a story lives forever
Register
Sign in
Form submission failed!

Stay signed in

Recover your password?
Register
Form submission failed!

Web of Stories Ltd would like to keep you informed about our products and services.

Please tick here if you would like us to keep you informed about our products and services.

I have read and accepted the Terms & Conditions.

Please note: Your email and any private information provided at registration will not be passed on to other individuals or organisations without your specific approval.

Video URL

You must be registered to use this feature. Sign in or register.

NEXT STORY

The Flaming Creatures case

RELATED STORIES

Arrest for screening Genet's 'Un Chant d'Amour'
Jonas Mekas Film-maker
Comments (0) Please sign in or register to add comments
Then I switched to the Gramercy Arts Theatre. In between, in between, we have some other screen exactly between the Charles and the Gramercy, we had some screening at the Bleeker Street Cinema and we were thrown out there also from the Bleeker Street Cinema and the same pretext, really, that the manager of the theatre, it was not Lionel Rogosin, who was the owner, but they said that we are ruining their reputation, that we are, like our audience, their audience is so different from our audience that their audience, that their audience, when they see this other audience, then next time they won't come to that theatre. So, after three or four weekend screenings, we were thrown out. I think that's where we have some shows at, on Broadway West, somewhere at the, I think, a little gallery that Jackson Pollock's girlfriend, somebody was running. We had, and then we rented the Gramercy Arts Theater. We were thrown out from many places in those days . And you also had a policy that- -including Writer's Stage on 4th Street. We could not have any screenings after the arrest, that's where, after the arrest and seizure of "Flaming Creatures", when everybody, everybody said I'm in trouble because there was, you know, the Lenny Bruce case going, it was just, had just completed and he, he lost the case so that my case, they thought, was worse. So, I thought, okay, then I will make it more worse if it's, so then I screened Genet two weeks later and I was arrested, of course, again. But they, it was by my calculation that Genet was, had already a certain reputation in New York, "The Balcony" and I think "The Maids" maybe had opened so that I'm arrested for Genet film, made by Genet, actually by Nico Papatakis it will be, make the case for the more difficult, like Jack Smith, you know, who is, you know, nobody. So, I, it was sort of calculated. Actually, so calculated that I had a sandwich and I knew I will be arrested, I had a sandwich, a chicken in my pocket and when I introduced the screening, I noticed already police in the audience and I addressed them. I said, I know you're the police so, you know, please have a good time, watch the film and, of course, I was arrested and imprisoned. I brought out my chicken and then there is this voice in the next cell, you could say and you see there was this black guy watching greedily my chicken. So, I, you know, split the chicken, I gave him, squeezed him half of the chicken and we had a good supper. So, a year later, I walked, no it was more, like three or four years later, I walked somewhere, not far from here and this black guy comes up. Remember me? I said, who are you, I don't know you. You gave me half of your chicken in jail.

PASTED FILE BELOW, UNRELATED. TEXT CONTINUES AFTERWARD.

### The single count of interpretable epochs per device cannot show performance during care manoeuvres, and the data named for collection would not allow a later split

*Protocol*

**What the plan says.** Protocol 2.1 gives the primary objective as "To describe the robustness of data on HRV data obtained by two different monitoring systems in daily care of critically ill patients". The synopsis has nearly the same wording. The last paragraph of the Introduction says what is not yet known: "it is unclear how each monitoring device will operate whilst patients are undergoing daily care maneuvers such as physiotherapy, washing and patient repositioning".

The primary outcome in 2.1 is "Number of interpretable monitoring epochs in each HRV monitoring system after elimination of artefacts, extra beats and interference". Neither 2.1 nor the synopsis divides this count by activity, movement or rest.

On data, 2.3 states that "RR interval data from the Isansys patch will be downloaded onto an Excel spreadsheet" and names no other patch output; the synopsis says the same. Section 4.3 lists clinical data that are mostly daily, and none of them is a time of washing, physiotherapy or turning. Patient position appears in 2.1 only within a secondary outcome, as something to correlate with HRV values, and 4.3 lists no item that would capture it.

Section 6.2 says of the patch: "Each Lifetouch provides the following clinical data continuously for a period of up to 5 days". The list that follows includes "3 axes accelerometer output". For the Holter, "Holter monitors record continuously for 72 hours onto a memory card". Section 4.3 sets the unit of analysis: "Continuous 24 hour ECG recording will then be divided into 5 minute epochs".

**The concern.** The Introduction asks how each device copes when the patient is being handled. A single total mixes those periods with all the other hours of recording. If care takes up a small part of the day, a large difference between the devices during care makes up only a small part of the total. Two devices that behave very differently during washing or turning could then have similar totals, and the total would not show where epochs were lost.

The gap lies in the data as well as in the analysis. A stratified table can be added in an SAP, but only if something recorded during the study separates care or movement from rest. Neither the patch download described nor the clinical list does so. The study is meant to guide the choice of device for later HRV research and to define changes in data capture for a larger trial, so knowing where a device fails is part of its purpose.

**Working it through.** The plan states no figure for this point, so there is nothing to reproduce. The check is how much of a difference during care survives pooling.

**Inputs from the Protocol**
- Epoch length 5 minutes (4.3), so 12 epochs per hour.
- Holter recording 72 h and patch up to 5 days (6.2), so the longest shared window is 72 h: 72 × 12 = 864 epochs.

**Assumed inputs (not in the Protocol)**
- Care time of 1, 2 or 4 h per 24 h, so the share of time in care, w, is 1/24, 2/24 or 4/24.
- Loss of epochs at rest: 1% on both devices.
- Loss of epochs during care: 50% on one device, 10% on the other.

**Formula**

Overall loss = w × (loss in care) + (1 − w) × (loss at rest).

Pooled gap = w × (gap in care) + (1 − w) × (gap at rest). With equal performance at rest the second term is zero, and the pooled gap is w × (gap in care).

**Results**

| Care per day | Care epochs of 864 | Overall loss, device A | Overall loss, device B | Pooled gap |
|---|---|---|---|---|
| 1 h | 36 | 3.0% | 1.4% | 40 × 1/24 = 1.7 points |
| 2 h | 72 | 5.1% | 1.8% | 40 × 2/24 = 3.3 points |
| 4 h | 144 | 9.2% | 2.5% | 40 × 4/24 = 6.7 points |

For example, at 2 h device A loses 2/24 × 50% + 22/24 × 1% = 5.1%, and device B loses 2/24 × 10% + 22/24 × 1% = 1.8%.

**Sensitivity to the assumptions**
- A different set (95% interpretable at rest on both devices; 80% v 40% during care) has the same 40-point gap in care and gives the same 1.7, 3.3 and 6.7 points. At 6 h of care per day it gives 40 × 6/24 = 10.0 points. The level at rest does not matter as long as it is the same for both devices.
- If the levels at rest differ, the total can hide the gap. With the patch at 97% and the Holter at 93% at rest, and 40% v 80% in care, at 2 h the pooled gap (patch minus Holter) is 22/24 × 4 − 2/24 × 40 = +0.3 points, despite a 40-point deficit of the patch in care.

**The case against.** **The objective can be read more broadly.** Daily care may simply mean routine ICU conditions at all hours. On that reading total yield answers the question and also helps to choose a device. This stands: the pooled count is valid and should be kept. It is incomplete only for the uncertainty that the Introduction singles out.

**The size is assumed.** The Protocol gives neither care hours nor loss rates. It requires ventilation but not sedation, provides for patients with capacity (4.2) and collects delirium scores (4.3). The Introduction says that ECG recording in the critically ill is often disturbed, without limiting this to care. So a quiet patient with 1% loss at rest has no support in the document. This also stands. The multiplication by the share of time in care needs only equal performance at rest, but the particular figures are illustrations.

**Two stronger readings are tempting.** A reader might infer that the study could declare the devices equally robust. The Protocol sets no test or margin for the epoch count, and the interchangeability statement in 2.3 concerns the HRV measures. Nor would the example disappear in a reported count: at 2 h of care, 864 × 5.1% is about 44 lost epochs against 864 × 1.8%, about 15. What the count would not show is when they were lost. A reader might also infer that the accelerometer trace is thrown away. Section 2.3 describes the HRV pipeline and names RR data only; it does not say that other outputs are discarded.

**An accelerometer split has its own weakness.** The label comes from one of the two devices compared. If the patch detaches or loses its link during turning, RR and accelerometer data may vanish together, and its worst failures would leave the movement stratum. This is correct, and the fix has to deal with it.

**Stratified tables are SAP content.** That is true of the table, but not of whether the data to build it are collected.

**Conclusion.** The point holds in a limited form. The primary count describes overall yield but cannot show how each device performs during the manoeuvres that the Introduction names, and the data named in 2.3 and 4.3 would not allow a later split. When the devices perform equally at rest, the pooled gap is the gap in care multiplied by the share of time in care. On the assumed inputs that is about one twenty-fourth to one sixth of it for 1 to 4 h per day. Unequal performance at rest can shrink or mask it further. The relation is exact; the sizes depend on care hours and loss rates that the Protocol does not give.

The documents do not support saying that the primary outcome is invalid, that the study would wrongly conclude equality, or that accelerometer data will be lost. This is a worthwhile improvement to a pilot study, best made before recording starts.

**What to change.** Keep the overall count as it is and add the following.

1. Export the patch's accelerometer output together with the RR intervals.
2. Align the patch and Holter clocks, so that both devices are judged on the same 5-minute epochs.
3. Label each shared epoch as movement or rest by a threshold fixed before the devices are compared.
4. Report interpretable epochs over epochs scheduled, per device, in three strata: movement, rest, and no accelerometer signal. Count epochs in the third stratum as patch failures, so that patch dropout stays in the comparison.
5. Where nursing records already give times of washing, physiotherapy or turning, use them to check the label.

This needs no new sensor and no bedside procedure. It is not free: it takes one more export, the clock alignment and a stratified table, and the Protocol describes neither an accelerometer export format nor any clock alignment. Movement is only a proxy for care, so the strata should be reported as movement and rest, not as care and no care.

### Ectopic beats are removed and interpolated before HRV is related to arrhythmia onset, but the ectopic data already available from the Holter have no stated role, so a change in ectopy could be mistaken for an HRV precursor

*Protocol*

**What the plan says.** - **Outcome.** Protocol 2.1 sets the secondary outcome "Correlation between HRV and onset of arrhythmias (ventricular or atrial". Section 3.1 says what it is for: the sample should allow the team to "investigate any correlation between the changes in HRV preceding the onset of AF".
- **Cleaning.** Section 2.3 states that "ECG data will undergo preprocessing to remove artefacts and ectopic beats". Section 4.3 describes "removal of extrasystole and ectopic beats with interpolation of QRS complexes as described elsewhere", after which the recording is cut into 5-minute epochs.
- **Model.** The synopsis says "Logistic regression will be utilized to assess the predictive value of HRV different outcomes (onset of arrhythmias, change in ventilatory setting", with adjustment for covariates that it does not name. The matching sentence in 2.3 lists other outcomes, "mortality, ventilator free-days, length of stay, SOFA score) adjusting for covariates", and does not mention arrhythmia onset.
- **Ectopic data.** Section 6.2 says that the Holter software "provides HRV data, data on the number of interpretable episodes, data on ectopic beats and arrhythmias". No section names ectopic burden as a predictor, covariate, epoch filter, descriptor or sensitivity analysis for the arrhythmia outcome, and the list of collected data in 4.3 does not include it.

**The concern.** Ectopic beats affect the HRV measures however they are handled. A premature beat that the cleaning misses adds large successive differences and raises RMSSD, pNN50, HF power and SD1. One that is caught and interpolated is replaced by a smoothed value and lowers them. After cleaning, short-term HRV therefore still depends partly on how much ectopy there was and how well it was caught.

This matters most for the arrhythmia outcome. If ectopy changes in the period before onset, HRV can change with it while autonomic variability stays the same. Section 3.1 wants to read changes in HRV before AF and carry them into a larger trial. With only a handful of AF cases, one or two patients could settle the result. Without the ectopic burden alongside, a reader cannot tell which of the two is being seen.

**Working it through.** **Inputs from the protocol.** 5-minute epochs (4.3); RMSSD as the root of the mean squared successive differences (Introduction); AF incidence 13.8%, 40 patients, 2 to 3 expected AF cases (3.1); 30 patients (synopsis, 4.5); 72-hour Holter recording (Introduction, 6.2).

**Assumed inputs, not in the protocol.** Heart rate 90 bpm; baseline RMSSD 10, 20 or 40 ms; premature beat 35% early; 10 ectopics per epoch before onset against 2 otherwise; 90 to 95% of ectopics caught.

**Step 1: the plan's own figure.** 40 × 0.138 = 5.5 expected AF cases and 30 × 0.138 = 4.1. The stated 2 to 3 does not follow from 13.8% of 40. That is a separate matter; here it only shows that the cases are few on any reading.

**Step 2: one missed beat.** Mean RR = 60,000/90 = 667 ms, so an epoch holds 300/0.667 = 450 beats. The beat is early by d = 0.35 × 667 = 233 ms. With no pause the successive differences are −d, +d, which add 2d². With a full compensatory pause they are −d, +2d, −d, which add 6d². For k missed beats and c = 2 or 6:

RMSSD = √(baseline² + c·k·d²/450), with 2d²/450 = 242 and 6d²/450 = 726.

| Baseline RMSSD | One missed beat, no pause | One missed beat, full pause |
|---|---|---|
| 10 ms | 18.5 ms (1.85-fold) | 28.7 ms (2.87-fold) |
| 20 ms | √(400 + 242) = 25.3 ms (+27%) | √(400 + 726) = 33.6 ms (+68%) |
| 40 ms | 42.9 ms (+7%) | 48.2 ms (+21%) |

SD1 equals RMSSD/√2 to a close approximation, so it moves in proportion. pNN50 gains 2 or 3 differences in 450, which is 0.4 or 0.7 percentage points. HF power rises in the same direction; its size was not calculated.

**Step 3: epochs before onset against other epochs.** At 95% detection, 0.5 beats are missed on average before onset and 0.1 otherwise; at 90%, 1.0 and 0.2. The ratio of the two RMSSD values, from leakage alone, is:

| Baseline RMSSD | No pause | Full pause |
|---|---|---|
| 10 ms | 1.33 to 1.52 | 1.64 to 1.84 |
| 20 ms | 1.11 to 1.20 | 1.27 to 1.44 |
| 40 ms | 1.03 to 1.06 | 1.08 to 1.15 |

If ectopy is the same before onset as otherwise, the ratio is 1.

Jonas Mekas (1922-2019), Lithuanian-born poet, philosopher and film-maker, set up film collectives, the Anthology Film Archive, published filmzines and made hundreds of films, all contributing to his title as 'the godfather of American avant-garde cinema'. He emigrated to America after escaping from a forced labour camp in Germany in 1945.

Listeners: Amy Taubin

Amy Taubin is a contributing editor for "Film Comment" magazine and "Sight and Sound" magazine. Her book, "Taxi Driver", was published in 2000 in the British Film Institute's Film Classics series. Her chapter on "America: The Modern Era" is part of "The Critics Choice" published by Billboard Press, 2001, and her critical essays are included in many anthologies, mostly recently in "Frank Films: The Film and Video Work of Robert Frank" published by Scalo.

She wrote for "The Village Voice" weekly from 1987 into 2001 both as a film and a television critic. She also wrote a column for the "Village Voice" titled "Art and Industry" which covered American independent filmmaking. Her first weekly film criticism job was at the "SoHo Weekly News". Her writing has also appeared in "Art Forum", the "New York Times", the "New York Daily News", the "LA Weekly", "Millennium Film Journal", "US Harpers Bazaar" and many other magazines. She is a member of the National Society of Film Critics and the New York Film Critics Online.

She started her professional life as an actress, appearing most notably on Broadway in "The Prime of Miss Jean Brodie", and in avant-garde films, among them Michael Snow's "Wavelength", Andy Warhol's "Couch", and Jonas Mekas' "Diaries, Notebooks and Sketches".

Her own avant-garde film, "In the Bag" (1981) is in the collection of the Museum of Modern Art and the Friends of Young Cinema Archives in Berlin.

She was the video and film curator of "The Kitchen" from 1983-1987.

She has a B.A. from Sarah Lawrence College and an M.A. from N.Y.U. in cinema studies. She teaches at the School of Visual Arts in both the undergraduate and the MFA graduate programs, and lectures frequently at museums, media centers, and academic institutions. In 2003, she received the School of Visual Arts' art historian teaching award.

Duration: 4 minutes, 46 seconds

Date story recorded: September 2003

Date story went live: 24 January 2008